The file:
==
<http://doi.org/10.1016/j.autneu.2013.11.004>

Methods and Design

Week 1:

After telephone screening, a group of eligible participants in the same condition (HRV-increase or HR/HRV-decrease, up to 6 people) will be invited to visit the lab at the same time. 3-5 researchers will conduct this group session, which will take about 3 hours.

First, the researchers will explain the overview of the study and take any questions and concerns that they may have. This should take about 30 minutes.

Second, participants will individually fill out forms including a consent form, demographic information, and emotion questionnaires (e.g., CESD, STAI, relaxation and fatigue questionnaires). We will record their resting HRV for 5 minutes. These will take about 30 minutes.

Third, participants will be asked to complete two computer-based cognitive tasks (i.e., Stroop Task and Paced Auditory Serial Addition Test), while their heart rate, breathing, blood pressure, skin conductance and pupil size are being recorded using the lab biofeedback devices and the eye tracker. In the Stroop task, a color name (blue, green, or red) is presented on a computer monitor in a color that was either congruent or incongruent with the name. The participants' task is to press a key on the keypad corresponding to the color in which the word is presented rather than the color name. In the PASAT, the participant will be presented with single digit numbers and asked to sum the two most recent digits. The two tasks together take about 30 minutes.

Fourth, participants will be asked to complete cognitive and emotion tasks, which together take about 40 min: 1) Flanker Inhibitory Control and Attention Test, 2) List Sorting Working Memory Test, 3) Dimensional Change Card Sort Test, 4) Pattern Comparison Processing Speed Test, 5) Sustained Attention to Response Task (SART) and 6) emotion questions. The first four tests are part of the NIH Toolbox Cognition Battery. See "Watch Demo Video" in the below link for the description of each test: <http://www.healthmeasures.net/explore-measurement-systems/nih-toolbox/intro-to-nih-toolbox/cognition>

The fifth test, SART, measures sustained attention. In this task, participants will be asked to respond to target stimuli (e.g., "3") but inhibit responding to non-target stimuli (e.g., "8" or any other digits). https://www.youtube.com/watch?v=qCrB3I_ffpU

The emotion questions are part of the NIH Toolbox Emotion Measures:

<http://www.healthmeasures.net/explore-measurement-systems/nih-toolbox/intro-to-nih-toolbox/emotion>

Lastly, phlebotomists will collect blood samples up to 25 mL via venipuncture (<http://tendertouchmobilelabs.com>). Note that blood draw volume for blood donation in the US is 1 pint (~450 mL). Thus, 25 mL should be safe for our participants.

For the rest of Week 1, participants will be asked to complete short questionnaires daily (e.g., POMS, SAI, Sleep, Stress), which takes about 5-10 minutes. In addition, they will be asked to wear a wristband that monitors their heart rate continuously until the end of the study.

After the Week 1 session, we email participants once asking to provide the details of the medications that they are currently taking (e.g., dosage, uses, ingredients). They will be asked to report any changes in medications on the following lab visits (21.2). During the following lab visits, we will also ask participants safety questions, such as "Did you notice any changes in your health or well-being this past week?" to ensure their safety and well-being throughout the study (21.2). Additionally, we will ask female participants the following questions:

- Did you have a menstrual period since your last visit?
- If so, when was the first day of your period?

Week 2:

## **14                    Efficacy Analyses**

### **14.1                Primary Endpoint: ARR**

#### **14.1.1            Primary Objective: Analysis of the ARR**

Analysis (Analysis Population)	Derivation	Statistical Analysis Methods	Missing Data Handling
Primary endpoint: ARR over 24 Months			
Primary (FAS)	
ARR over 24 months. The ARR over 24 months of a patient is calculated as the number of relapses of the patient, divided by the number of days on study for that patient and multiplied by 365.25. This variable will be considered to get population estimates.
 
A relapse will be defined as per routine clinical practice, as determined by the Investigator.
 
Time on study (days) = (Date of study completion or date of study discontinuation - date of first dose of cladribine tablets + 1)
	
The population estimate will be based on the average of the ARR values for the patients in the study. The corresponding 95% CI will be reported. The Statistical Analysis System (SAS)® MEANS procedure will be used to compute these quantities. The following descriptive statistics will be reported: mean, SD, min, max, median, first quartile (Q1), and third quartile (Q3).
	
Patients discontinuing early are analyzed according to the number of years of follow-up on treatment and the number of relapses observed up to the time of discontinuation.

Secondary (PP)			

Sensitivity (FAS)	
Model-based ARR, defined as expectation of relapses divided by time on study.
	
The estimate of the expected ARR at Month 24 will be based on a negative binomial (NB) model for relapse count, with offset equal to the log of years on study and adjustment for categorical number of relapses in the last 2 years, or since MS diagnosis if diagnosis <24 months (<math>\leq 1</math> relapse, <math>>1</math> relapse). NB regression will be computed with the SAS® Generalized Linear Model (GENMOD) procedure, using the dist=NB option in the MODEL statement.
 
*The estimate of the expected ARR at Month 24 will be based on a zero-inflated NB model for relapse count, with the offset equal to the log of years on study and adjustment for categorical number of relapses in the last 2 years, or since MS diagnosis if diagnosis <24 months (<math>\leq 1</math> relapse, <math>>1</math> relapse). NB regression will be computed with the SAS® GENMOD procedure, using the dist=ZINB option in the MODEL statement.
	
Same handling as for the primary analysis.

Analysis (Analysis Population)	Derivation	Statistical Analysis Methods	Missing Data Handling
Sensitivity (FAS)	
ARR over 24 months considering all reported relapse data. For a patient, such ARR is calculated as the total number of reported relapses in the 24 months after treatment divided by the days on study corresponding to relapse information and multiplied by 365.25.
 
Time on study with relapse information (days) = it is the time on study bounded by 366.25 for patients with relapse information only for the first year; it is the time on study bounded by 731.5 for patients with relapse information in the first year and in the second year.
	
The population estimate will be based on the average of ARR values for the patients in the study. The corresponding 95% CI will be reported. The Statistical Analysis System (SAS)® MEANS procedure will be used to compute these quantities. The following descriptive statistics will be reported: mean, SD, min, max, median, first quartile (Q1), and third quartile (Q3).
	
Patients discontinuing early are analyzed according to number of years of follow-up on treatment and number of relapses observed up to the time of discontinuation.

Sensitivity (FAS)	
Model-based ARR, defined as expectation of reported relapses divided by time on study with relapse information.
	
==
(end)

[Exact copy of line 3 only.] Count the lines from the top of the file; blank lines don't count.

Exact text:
Week 1: